Macabe Keliher, assistant professor of history at West Virginia University, was recently awarded a Henry Luce Foundation/American Council of Learned Societies Program in China Studies Postdoctoral Fellowship.
This prestigious fellowship supports Keliher for a year to work on his next book project, "Centralizing the Manchu Military and the Transformation of Empire in Early Modern China," which explores the centralization of military power in early modern China.
This project stems from archival discoveries while researching his current book, "The Board of Rites and the Making of Qing China," which explores the formation of the Qing Empire through symbolic practices that legitimized authority.
“In the course of archival work, I stumbled upon a cache of funerary honors for mid-level military captains and officers,” Keliher said. "These documents chart officers’ backgrounds, honors and provided instruction on who could inherit their rank, title and position.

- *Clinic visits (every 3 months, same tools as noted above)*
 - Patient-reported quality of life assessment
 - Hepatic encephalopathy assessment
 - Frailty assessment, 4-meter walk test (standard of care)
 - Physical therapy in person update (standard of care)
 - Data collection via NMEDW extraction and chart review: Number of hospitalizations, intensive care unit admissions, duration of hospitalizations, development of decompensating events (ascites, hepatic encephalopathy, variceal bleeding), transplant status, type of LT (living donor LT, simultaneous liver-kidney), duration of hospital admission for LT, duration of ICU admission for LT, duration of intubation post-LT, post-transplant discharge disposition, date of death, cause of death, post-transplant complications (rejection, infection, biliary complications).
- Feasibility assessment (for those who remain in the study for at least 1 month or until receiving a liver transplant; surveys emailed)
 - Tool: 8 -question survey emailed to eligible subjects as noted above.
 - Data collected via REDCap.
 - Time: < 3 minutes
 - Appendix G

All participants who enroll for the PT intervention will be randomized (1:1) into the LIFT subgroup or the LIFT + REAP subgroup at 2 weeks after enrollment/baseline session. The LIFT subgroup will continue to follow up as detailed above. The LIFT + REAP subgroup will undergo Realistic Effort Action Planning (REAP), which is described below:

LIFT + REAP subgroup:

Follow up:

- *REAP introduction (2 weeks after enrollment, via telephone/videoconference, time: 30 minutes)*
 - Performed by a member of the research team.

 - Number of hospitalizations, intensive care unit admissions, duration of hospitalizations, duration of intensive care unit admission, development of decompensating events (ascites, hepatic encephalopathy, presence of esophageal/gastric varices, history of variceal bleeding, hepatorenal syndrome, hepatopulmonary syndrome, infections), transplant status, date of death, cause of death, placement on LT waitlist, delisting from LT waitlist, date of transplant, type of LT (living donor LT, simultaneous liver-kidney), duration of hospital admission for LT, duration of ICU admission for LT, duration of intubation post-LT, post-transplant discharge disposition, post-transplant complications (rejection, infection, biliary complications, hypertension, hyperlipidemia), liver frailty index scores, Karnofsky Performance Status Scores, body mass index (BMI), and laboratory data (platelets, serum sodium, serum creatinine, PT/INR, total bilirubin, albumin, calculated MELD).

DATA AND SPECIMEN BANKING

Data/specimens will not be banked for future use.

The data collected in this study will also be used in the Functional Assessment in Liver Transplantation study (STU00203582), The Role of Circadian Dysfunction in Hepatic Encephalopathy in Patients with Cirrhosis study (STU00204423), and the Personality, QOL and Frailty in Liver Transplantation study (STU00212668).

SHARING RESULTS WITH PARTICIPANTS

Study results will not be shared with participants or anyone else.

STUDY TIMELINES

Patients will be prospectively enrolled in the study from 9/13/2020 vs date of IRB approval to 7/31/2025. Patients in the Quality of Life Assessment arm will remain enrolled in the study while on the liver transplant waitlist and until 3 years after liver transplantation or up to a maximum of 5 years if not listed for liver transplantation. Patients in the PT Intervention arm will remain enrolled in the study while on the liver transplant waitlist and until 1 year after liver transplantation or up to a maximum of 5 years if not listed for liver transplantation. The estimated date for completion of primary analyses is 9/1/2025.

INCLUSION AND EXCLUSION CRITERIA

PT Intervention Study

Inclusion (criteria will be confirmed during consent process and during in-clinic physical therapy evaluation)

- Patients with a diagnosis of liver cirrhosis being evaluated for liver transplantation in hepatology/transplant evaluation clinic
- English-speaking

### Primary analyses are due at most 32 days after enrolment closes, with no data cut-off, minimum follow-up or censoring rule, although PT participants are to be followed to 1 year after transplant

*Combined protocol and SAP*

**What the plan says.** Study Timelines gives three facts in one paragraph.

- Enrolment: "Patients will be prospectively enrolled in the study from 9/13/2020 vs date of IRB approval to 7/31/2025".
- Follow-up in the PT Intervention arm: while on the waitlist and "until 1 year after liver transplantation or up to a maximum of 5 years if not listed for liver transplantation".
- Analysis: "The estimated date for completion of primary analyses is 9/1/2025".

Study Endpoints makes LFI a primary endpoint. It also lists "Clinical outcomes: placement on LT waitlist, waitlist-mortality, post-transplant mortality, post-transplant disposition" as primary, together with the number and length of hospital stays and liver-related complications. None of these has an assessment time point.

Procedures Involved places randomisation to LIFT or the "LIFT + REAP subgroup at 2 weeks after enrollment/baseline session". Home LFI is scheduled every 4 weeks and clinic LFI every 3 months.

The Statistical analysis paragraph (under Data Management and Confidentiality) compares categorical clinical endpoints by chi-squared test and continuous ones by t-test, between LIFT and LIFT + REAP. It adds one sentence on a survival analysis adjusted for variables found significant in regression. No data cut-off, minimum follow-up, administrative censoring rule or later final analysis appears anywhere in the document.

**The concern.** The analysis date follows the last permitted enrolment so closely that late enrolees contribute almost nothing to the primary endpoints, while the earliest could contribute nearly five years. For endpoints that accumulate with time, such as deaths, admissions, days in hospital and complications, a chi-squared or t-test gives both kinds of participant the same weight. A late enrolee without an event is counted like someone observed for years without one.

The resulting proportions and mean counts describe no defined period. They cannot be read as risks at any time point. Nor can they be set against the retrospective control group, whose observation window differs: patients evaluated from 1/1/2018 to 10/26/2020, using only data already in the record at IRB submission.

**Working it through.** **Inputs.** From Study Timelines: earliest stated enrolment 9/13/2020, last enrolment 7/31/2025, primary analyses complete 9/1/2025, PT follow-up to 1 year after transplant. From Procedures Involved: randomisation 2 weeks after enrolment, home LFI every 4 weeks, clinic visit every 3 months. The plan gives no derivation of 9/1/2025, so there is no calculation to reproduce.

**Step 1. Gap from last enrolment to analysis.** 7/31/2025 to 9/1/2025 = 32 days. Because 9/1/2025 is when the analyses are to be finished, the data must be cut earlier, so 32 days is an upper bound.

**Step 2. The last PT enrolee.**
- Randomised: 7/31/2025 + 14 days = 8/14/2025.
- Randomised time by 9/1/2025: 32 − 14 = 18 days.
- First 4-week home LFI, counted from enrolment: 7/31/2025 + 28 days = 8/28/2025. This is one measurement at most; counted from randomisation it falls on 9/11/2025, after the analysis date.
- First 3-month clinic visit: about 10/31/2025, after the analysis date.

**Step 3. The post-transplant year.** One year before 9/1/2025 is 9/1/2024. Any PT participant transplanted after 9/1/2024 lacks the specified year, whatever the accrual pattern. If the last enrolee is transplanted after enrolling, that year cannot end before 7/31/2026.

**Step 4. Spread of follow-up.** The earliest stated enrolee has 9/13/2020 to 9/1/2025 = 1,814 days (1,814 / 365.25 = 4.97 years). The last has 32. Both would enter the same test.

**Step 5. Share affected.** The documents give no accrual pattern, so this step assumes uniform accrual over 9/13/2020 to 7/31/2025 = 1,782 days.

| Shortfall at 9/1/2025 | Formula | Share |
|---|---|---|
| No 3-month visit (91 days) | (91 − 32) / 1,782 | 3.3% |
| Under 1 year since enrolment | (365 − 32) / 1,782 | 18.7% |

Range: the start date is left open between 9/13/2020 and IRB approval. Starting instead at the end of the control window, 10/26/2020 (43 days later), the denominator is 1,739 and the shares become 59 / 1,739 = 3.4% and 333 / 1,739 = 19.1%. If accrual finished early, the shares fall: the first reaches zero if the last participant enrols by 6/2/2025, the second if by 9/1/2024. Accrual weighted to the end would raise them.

He found that the state exchanged symbolic power for real power: the sons and grandsons
of the officers would keep their symbolic ranks and titles, but their military
come under control of the state, and eventually be given to a state agent.
“What I saw happening here was the state guaranteeing honors in return for loyalty,” Keliher said.
Conventional scholarship has described this process as happening in the 18th century under a strong-willed emperor, but Keliher sees it occurring much earlier. What happened in the 18th century was simply the emperor “articulating in law what was already fact.”
This finding will change how historians understand the composition and control of the early modern Chinese military, explaining not only its ability to conquer and rule half a continent in the 18th century, but also its demise in the 19th.